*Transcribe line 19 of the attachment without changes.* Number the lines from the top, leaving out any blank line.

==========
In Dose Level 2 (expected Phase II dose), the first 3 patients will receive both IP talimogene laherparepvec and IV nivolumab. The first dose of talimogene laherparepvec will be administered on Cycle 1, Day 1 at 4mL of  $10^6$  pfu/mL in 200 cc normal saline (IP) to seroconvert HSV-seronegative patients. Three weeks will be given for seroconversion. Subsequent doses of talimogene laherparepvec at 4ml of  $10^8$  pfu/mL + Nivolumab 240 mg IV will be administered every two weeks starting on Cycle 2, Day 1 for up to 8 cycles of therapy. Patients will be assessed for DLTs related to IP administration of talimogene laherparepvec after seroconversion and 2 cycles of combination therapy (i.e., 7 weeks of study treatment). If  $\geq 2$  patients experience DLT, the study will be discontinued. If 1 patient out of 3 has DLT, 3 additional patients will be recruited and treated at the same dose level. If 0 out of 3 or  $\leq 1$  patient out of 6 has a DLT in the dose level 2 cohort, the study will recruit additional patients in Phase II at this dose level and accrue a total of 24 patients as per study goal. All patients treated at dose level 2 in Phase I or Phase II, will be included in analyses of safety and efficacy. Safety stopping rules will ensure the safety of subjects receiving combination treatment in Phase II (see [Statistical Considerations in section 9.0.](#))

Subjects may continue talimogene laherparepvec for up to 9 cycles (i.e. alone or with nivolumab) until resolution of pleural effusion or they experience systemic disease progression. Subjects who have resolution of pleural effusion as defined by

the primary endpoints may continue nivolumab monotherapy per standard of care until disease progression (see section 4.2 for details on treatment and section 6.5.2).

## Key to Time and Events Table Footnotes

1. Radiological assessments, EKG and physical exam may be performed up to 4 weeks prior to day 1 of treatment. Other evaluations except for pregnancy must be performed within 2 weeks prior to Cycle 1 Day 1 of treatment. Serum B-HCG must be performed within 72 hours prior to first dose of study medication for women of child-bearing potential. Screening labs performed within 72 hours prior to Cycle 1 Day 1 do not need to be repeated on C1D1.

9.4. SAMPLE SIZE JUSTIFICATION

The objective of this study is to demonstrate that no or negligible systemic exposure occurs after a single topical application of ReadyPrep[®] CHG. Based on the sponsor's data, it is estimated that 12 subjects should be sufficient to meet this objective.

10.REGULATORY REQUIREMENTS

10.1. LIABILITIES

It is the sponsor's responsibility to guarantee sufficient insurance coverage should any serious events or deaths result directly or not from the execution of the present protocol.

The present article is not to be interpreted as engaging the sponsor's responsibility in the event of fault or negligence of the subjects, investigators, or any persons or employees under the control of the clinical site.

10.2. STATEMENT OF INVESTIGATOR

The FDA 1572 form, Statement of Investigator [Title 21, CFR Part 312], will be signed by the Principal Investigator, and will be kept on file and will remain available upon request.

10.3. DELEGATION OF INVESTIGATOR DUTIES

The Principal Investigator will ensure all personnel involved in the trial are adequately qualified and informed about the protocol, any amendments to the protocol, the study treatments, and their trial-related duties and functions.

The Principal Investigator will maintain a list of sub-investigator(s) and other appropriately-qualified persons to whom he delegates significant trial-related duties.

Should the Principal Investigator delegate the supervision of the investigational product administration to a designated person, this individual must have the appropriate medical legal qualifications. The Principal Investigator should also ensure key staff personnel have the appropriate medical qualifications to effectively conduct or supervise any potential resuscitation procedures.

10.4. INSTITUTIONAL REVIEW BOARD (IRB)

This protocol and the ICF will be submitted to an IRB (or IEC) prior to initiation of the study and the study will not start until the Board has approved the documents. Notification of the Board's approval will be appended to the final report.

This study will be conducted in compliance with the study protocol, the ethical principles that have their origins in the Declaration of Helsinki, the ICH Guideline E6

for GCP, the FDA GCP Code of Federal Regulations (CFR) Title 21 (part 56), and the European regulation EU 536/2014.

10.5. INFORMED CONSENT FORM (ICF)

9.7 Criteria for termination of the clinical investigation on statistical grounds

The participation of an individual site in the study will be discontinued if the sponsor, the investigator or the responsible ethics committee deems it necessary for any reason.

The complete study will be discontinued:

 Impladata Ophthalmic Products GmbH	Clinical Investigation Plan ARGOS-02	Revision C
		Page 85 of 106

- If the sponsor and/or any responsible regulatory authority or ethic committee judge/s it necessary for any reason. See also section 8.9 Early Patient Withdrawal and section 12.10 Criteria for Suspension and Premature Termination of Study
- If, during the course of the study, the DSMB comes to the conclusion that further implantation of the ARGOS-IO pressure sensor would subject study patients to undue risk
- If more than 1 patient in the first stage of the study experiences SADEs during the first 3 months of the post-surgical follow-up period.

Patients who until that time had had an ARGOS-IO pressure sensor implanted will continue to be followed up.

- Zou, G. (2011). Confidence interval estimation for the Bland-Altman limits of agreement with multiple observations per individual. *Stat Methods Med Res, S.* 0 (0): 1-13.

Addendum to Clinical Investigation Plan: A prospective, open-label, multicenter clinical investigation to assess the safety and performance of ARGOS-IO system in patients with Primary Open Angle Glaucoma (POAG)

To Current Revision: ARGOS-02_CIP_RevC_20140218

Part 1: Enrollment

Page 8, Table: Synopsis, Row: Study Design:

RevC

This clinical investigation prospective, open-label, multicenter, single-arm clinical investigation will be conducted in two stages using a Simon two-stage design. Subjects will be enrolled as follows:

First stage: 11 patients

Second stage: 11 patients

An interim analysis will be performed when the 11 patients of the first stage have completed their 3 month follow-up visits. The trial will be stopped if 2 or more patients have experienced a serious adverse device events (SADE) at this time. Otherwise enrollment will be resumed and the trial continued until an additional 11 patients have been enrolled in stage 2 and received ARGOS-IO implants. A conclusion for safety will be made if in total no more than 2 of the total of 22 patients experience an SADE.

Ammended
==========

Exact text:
This protocol and the ICF will be submitted to an IRB (or IEC) prior to initiation of the study and the study will not start until the Board has approved the documents. Notification of the Board's approval will be appended to the final report.